Protesters across Russia will gather today for demonstrations, the occurrence of which will serve as an unpleasant birthday gift for President Vladimir Putin.
Protesters across Russia will gather today for demonstrations, the occurrence of which will serve as an unpleasant birthday gift for President Vladimir Putin. The demonstrators want their leader, Alexei Navalny, on the March 2018 presidential election ballot.
Due to an embezzlement conviction, which he claims is fabricated, Mr Navalny is barred from competing. He cannot attend today’s protests, as he is serving a separate sentence —20 days in prison for holding an unauthorised demonstration. Navalny’s supporters argue these efforts mark government attempts to silence opposition to Putin.
The Kremlin may be concerned that, if on the ballot, Navalny could gain traction; he won 27% of the vote in Moscow’s 2013 mayoral elections. On the other hand, a decisively poor performance from the opposition would lend an image of added legitimacy to Putin’s near-certain re-election.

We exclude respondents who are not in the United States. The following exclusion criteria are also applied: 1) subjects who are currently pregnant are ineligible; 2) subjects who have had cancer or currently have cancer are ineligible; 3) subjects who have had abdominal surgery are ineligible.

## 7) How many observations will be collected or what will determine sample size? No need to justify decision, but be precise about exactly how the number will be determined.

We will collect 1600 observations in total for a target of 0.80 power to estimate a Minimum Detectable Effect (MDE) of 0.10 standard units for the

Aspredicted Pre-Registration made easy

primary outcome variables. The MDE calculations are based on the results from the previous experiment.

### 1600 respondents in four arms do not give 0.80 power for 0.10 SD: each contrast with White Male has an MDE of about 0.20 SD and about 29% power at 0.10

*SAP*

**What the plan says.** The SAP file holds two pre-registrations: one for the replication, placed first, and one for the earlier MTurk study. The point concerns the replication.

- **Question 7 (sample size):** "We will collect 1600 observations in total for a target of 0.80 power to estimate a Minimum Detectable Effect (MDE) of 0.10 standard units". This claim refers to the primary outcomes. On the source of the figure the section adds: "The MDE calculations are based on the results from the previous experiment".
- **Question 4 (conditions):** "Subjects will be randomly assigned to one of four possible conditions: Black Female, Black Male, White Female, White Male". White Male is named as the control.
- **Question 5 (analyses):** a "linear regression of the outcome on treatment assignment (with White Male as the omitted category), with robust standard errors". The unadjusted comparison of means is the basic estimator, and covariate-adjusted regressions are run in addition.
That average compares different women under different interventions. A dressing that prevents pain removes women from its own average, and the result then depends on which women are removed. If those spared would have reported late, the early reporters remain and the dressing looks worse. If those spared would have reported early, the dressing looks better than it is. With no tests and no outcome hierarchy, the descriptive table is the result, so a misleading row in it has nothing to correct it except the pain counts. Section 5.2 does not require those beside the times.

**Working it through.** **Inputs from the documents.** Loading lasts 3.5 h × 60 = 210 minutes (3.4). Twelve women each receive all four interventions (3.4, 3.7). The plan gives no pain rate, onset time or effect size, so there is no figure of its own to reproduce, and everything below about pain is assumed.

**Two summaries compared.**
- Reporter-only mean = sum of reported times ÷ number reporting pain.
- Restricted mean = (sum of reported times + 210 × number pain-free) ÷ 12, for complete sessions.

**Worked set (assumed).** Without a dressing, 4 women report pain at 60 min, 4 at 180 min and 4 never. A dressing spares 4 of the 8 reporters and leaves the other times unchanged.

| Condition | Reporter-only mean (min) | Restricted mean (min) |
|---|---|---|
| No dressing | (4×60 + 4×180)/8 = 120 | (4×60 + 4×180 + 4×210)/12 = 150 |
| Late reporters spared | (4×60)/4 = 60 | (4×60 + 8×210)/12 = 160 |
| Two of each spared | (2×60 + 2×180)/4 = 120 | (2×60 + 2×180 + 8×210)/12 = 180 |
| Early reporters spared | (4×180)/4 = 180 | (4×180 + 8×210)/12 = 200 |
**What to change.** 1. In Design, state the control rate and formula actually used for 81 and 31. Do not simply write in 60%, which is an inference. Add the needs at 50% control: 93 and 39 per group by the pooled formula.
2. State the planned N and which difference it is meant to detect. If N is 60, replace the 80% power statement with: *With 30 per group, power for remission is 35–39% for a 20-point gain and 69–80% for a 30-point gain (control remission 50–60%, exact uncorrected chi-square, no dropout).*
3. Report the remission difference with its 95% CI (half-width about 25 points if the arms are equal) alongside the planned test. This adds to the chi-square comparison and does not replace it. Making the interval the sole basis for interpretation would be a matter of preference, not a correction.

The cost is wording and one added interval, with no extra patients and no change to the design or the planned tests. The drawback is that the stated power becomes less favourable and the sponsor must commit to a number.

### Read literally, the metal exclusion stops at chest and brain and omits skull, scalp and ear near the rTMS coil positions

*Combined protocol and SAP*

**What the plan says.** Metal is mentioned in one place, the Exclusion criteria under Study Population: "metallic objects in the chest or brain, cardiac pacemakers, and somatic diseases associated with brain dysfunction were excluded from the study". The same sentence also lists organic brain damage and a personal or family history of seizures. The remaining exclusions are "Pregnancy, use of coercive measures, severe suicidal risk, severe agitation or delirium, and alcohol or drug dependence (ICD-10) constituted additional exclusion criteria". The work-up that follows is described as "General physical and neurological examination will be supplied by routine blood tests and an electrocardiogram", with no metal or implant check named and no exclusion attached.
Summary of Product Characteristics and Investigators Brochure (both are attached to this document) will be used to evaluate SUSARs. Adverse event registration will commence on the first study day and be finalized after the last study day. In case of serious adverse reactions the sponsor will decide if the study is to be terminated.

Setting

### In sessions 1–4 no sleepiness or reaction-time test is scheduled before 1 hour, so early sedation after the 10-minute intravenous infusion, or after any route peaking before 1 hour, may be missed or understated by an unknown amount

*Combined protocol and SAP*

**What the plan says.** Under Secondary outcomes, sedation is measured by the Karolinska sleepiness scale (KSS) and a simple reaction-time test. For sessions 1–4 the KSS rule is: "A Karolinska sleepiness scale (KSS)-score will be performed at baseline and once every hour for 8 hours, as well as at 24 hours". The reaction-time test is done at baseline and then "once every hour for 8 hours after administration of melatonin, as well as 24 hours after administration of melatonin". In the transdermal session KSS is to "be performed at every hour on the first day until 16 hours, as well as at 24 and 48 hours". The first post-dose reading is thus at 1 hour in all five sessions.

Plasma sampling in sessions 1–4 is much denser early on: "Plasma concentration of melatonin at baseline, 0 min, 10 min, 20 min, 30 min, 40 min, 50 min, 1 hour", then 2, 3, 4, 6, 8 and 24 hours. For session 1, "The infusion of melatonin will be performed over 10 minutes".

If Navalny’s absence and the official prohibition of demonstrations depress voter turnout, the influence of today’s rallies will be diminished. Even if the demonstrators succeed in getting the opposition leader on the ballot, it may be more a sign that Putin wishes to boost the appearance of electoral credibility, not that he is bowing to public pressure.
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